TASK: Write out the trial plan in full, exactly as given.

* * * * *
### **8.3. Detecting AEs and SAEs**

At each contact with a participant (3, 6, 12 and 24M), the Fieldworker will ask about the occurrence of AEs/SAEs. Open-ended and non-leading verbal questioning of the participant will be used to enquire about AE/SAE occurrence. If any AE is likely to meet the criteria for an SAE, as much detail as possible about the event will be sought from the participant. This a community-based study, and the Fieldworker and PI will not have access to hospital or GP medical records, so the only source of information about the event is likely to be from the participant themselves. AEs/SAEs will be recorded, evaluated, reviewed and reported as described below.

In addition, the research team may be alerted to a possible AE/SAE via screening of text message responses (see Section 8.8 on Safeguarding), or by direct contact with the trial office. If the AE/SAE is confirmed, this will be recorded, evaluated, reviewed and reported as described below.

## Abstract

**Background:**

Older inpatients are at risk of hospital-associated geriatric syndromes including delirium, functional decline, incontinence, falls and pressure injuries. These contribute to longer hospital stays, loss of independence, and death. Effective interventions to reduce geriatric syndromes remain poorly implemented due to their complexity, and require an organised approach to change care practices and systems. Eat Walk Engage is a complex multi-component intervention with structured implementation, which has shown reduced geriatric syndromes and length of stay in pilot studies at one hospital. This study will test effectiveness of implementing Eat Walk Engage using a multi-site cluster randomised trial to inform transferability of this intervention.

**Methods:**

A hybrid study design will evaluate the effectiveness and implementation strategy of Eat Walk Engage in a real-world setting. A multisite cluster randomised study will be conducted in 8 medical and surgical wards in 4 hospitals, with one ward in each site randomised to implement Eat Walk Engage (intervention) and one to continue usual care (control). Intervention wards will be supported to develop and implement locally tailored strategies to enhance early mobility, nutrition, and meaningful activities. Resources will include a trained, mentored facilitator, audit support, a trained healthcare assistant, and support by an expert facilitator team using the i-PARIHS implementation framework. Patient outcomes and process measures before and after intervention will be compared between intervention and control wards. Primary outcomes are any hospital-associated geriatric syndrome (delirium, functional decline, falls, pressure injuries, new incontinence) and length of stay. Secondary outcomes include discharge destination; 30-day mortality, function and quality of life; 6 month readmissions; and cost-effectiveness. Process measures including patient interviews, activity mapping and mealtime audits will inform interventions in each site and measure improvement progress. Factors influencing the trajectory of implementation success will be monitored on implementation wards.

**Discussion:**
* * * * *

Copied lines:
### **8.3. Detecting AEs and SAEs**

At each contact with a participant (3, 6, 12 and 24M), the Fieldworker will ask about the occurrence of AEs/SAEs. Open-ended and non-leading verbal questioning of the participant will be used to enquire about AE/SAE occurrence. If any AE is likely to meet the criteria for an SAE, as much detail as possible about the event will be sought from the participant. This a community-based study, and the Fieldworker and PI will not have access to hospital or GP medical records, so the only source of information about the event is likely to be from the participant themselves. AEs/SAEs will be recorded, evaluated, reviewed and reported as described below.

In addition, the research team may be alerted to a possible AE/SAE via screening of text message responses (see Section 8.8 on Safeguarding), or by direct contact with the trial office. If the AE/SAE is confirmed, this will be recorded, evaluated, reviewed and reported as described below.

## Abstract

**Background:**

Older inpatients are at risk of hospital-associated geriatric syndromes including delirium, functional decline, incontinence, falls and pressure injuries. These contribute to longer hospital stays, loss of independence, and death. Effective interventions to reduce geriatric syndromes remain poorly implemented due to their complexity, and require an organised approach to change care practices and systems. Eat Walk Engage is a complex multi-component intervention with structured implementation, which has shown reduced geriatric syndromes and length of stay in pilot studies at one hospital. This study will test effectiveness of implementing Eat Walk Engage using a multi-site cluster randomised trial to inform transferability of this intervention.

**Methods:**

A hybrid study design will evaluate the effectiveness and implementation strategy of Eat Walk Engage in a real-world setting. A multisite cluster randomised study will be conducted in 8 medical and surgical wards in 4 hospitals, with one ward in each site randomised to implement Eat Walk Engage (intervention) and one to continue usual care (control). Intervention wards will be supported to develop and implement locally tailored strategies to enhance early mobility, nutrition, and meaningful activities. Resources will include a trained, mentored facilitator, audit support, a trained healthcare assistant, and support by an expert facilitator team using the i-PARIHS implementation framework. Patient outcomes and process measures before and after intervention will be compared between intervention and control wards. Primary outcomes are any hospital-associated geriatric syndrome (delirium, functional decline, falls, pressure injuries, new incontinence) and length of stay. Secondary outcomes include discharge destination; 30-day mortality, function and quality of life; 6 month readmissions; and cost-effectiveness. Process measures including patient interviews, activity mapping and mealtime audits will inform interventions in each site and measure improvement progress. Factors influencing the trajectory of implementation success will be monitored on implementation wards.

**Discussion:**